12. Analysis of cross-correlations in electroencephalogram signals as an approach to proactive diagnosis of schizophrenia

    E-print Network

    Timashev, Serge F; Polyakov, Yuriy S; Demin, Sergey A; Kaplan, Alexander Ya

    2011-01-01

    We apply flicker-noise spectroscopy (FNS), a time series analysis method operating on structure functions and power spectrum estimates, to study the clinical electroencephalogram (EEG) signals recorded in children/adolescents (11 to 14 years of age) with diagnosed schizophrenia-spectrum symptoms at the National Center for Psychiatric Health (NCPH) of the Russian Academy of Medical Sciences. The EEG signals for these subjects were compared with the signals for a control sample of chronically depressed children/adolescents. The purpose of the study is to look for diagnostic signs of subjects' susceptibility to schizophrenia in the FNS parameters for specific electrodes and cross-correlations between the signals simultaneously measured at different points on the scalp. Our analysis of EEG signals from scalp-mounted electrodes at locations F3 and F4, which are symmetrically positioned in the left and right frontal areas of cerebral cortex, respectively, demonstrates an essential role of frequency-phase synchroniz...

  13. Diffraction tomographic signal processing algorithms for tunnel detection

    SciTech Connect

    Witten, A.J.

    1993-08-01

    Signal processing algorithms have been developed for wave based imaging using diffraction tomography. The basis for this image reconstruction procedure is the generalized projection slice theorem (GPST) which, for homogeneous waves, is an analytic relationship between the spatial Fourier transform of the acquired data and the spatial Fourier transform of the spatial profile (object function) of the object being imaged. Imaging within geophysical diffraction tomography when only homogeneous waves are considered can then be accomplished by inversion of the GPST using standard numerical techniques. In an attenuating background medium or when eddy currents or static fields are considered, a generalized GPST can be derived that involves both real and complex spatial frequencies. In this case, direct Fourier inversion is not possible because of the presence of the complex frequencies. Although direct inversion and, hence, complete imaging is not possible for such cases, the generalized CPST`S can be used to analytically shift the location of data templates matched to specified targets and these templates can, in turn, be correlated with acquired data to detect and estimate the location of the specified targets. Since GPST`s are used directly in the detection problem, there is no need to numerically invert the intergal transform of the object function. For this reason, target detection can be accomplished in a computationally efficient manner independent of the type of measurement or background geologic conditions. A number of GPST`s are derived and the use of GPST`s for both imaging and detection of subsurface voids is demonstrated in several recent applications.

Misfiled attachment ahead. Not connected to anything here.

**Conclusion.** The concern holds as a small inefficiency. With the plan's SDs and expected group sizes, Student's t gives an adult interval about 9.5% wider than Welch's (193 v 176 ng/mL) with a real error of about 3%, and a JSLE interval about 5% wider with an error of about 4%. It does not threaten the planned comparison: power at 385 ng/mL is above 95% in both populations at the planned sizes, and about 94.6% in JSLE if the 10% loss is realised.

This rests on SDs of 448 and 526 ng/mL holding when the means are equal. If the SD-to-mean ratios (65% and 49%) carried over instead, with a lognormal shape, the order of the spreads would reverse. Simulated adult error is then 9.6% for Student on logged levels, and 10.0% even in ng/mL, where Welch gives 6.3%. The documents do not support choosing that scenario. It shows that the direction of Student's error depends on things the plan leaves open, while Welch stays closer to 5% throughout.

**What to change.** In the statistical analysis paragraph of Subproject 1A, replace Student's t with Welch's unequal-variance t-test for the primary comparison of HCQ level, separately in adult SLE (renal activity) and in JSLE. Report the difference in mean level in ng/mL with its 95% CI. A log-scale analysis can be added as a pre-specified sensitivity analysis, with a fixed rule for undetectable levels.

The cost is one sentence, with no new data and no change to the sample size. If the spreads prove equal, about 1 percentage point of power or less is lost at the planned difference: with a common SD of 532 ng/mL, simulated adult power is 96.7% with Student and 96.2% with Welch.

14. Hybrid signal processing in voltammetric determination of chromium(VI).

    PubMed

    Jakubowska, Ma?gorzata

    2010-04-15

    This study presents different hybrid signal processing algorithms which are useful in the interpretation of voltammetric signals recorded on mercury film electrodes for the determination of Cr(VI). Because of the complex character of the distortions (random, fast increasing, nonlinear, background noise and other perturbations) the application of a complex numerical procedure is necessary. In this work different variants of hybrid algorithms are utilized: adaptive degree polynomial filter, baseline generation and subtraction, signals ratio method, orthogonal signal correction and continuous wavelet transformation with dedicated mother wavelet. The operation and effectiveness of proposed procedures were tested by the determination of very low concentrations of Cr(VI) in synthetic and river water samples. PMID:20004057

  15. Analysis of signal processing techniques in pulsed thermography

    NASA Astrophysics Data System (ADS)

    Lopez, Fernando; Ibarra-Castanedo, Clemente; Maldague, Xavier; de Paulo Nicolau, Vicente

    2013-05-01